My dad is dead.
He died ten days ago. Funny thing was, we didn’t even know that he was seriously sick at the time. He went for some blood test results on the Thursday and they were concerned that his liver was enlarged and so they sent him to the local hospital. The doctor’s decided to admit him for a few days to complete follow-up tests.
At 3.15 on Sunday afternoon, we were told that he had cancer that had spread to his liver and kidneys and at 07.40 on Monday morning, he was pronounced dead.
Surprisingly, I have not become the heartbroken automaton that I expected myself to become at this event.
For one thing, Daddi went out the way that he preferred: with no long period of suffering or increasing frailty.
At age 74, he went to the gym four or five times a week. The doctors explained that he was so fit that his body compensated for the cancer – which is why it took multiple organ failure to realise anything was wrong.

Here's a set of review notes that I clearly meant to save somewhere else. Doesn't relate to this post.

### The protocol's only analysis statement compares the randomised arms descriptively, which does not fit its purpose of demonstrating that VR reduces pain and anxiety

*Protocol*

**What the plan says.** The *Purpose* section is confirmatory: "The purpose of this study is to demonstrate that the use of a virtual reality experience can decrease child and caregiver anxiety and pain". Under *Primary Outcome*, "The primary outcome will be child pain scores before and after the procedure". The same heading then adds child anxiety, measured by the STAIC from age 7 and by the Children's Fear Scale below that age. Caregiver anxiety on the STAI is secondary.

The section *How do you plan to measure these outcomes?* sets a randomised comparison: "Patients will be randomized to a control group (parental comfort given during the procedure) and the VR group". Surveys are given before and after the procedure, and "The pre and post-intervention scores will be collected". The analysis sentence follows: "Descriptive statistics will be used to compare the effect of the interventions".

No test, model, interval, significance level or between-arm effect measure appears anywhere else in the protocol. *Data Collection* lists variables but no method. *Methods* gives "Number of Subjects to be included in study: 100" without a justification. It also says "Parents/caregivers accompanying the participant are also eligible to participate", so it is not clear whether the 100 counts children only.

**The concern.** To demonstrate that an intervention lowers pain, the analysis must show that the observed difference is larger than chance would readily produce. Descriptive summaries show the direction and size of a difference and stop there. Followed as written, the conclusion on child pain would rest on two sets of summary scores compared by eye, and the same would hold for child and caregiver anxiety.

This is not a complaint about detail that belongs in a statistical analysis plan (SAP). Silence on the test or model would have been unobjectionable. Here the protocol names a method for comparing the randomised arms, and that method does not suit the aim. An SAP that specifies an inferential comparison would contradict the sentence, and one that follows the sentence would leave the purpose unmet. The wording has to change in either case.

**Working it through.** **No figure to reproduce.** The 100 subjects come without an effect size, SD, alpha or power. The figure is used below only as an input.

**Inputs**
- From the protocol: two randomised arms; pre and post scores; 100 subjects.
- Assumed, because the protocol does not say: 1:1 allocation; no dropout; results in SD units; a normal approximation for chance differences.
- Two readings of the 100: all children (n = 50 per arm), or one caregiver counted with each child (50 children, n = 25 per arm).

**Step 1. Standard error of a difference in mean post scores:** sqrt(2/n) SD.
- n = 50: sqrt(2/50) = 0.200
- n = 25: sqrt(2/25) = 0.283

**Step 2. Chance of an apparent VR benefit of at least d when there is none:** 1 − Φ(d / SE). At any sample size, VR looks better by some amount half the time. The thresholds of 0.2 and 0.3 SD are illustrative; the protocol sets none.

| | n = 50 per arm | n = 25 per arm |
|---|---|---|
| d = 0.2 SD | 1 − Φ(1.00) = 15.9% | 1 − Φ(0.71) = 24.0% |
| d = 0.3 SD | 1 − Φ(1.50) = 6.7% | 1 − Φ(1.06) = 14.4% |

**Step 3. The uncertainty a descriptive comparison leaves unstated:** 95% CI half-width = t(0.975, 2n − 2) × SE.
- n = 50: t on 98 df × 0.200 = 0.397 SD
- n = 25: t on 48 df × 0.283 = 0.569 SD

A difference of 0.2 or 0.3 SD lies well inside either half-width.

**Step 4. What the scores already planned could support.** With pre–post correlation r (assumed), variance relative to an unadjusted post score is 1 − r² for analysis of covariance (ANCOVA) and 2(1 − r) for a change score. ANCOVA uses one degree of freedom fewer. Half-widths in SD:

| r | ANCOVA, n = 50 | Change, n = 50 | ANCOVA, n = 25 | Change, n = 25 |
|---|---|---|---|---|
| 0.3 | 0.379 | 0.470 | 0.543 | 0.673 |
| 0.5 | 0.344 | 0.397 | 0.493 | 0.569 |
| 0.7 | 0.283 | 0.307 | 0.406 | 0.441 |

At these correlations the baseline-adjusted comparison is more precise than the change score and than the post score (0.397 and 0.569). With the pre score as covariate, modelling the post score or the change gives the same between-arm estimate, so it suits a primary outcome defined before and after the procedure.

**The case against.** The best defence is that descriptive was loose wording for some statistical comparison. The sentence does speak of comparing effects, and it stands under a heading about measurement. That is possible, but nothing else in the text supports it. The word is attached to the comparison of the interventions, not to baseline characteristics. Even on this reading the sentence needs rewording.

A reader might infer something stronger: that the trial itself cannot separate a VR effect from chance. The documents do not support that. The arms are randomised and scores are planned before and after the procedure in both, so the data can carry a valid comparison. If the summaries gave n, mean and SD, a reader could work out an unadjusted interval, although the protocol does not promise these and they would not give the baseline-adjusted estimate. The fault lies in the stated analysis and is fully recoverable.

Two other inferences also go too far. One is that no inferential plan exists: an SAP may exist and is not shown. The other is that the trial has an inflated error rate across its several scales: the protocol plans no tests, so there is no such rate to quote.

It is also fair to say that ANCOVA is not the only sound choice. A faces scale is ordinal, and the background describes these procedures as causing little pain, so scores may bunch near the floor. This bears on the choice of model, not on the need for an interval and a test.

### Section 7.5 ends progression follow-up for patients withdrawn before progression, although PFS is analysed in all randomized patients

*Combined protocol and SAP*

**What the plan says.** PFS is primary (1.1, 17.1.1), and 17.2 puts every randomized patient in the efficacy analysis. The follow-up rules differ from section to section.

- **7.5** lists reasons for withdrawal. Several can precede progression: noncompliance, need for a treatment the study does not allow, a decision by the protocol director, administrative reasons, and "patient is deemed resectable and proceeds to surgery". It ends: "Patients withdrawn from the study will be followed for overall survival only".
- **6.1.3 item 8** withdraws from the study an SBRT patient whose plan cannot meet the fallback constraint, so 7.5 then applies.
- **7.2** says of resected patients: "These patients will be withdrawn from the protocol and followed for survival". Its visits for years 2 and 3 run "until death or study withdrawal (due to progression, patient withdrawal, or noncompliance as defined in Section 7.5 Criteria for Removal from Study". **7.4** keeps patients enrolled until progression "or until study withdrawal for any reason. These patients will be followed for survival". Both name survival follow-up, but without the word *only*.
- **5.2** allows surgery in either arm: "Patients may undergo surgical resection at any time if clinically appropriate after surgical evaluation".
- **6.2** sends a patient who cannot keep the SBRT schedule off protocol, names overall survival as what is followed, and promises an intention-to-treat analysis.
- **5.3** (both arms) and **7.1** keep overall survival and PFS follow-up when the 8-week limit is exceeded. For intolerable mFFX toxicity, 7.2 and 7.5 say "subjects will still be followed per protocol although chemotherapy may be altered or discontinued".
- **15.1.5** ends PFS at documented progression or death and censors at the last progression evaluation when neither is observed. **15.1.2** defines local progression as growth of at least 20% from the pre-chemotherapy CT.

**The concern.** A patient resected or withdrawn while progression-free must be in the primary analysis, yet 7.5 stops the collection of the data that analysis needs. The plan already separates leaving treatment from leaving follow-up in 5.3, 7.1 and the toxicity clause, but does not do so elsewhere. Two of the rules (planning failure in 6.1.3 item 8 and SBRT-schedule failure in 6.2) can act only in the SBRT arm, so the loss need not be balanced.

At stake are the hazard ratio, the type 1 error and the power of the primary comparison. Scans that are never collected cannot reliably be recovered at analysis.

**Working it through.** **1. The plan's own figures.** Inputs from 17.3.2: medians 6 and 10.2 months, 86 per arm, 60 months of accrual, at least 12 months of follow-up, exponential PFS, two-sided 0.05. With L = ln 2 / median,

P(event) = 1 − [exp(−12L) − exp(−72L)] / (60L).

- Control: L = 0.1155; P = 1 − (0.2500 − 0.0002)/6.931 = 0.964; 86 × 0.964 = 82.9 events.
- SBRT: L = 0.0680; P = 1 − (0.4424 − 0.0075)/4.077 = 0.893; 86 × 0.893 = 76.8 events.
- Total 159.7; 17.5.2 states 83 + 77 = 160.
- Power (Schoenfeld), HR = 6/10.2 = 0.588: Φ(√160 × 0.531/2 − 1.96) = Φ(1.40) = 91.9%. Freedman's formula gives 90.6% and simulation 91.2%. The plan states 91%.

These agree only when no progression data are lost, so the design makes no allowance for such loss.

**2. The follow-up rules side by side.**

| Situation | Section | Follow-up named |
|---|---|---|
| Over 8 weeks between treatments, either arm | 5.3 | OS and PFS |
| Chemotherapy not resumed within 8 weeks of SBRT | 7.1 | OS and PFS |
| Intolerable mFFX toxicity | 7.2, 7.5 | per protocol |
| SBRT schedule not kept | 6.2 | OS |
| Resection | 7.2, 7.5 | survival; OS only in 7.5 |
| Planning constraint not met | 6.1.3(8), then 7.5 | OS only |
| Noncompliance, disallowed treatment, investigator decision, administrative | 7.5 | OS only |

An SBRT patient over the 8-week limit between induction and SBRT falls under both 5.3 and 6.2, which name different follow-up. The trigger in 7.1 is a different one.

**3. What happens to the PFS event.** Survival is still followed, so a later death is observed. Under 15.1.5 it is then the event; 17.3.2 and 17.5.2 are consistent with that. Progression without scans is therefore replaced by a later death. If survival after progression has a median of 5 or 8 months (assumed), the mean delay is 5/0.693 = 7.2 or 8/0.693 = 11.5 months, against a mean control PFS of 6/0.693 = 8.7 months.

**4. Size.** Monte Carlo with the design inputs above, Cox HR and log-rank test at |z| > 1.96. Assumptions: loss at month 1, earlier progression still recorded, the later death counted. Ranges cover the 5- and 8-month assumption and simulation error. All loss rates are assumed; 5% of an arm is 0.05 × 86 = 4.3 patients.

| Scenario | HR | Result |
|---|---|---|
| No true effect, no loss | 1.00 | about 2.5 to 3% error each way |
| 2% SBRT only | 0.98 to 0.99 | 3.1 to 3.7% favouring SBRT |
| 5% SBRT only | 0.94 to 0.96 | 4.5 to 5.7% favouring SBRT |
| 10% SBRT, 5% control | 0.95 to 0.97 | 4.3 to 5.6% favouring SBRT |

Although his death was sudden, I can’t seem to sustain any deep sadness because ultimately, we had our time with him. That dazzling and beautiful creature that drew others to him because he made life seem like the greatest of adventures, he was ours and we had our time with him.
He was able to see us grow fully into our personalities and we got to experience him in his fullness: to know him as both children and adults – and discovered that he became more fascinating the older we got.
It made for a powerful personality because he was fascinated by people, places, behaviours and words. And he used both his and others’ experiences like a magnifying glass to explore the world and what the fact of living actually meant.
The Johavah’s Witnesses round our way learned to fear him. The man would happily take any leaflets being distributed, and not only would he read them and think about their contents, but he would return later holding editions of Watchtower and Awake! magazines that he’d written notes all over. He would spend hours discussing the Bible with them – and considering we come from a family of preachers and teachers, the man knew what he was talking about and could quote verses with the best of them.